Examples of brand loyalty abound in the business world. Harley Davidson, for example, stands for 'rebellion,' something no demographic data will ever tell you. The Body Shop built an empire around ethical and ecological cosmetics, marketing not shampoo and lip balm but 'lifestyle' for people concerned with fair trade and environmental protection. Saturn inspired such loyalty in their customers that 44,000 Saturn owners converged on the auto plant for a week-end cook-out with the people who made their cars. And let's not forget Apple computers, a company that has made countless business blunders over the past 20 years, but who's fiercely loyal customer base simply will not let them fail.
The best companies have long known they were selling brands before products. That in a competitive marketplace where products and services aren't all that different, the best way to grow consumer loyalty is by establishing emotional ties through a value system.
Ironically, then, it is in the nonprofit sector, where organizations are literally built on values, that branding holds the most potential. Such values cannot be fabricated. They're something integral to what your organization stands for. Something that requires a different set of questions.
Call it the moral to your story. Your reason for being. Not simply what you do, how you do it and who you do it for. But why you do it. Why do you as an organization, even exist? What was driving the thoughts and actions of your founders when they risked everything for this endeavor?
Instead of basing a relationship on one particular issue or service you provide, ask yourself a harder, but more powerful question: What is it you stand for (your 'cause') that connects with people's core value system? What is it about your brand that your stakeholders see in themselves?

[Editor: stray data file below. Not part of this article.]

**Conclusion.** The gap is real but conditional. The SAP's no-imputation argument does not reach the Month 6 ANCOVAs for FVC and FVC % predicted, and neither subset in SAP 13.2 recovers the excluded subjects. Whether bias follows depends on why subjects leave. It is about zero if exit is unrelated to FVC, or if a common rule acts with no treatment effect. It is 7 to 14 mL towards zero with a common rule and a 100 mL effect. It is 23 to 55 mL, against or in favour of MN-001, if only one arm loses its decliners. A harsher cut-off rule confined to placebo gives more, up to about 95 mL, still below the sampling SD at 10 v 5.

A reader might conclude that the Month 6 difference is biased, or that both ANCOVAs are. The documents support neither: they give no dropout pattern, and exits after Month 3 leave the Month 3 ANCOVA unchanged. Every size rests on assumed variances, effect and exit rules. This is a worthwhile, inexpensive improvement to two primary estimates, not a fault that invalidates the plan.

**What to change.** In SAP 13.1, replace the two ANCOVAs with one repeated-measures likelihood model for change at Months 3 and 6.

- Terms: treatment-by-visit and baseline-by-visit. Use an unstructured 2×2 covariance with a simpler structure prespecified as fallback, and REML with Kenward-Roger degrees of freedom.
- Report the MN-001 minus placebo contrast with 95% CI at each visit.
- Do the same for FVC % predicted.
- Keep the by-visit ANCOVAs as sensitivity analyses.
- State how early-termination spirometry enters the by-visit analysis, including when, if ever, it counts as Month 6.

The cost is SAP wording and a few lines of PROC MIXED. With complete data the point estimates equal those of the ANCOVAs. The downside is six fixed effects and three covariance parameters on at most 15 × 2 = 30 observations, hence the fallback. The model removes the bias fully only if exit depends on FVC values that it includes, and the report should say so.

The answers will help you discover your real brand.
And a well-understood brand will help you define not just what your communications and public relations have to say, but what they (and you) have to be.
Do this right, and you will have begun to solve the real problem for so many nonprofits like yours. Which is not simply one of awareness, but of loyalty. And what it takes to be truly worthy of it.
The Questions Most Likely To Lead You Astray?
It'd be wonderful if there were a few magic questions guaranteed to help an organization discover its brand or 'cause,' but experience shows there aren't. Everybody requires a different process and unique form of inquiry to get to the right answer. Experience also shows there are a lot of common questions that will almost always lead you astray. For example:
- 'What's our slogan or tagline?'
- 'How can we make our issue more popular?'
- 'How can we prove to people we're better than _________________?'
- 'What message will strike a chord with soccer moms (or some other demographic)?'
- 'What's the board going to think about this?'
- 'What story will make us more desirable to a certain funding source?'
- 'What's the latest trend in our area of service, and how can we leverage that to increase our appeal?'
Bill Toliver (email@example.com) is executive director of The Matale Line, a collection of experts in branding, communications, fundraising and organizational development committed to social change.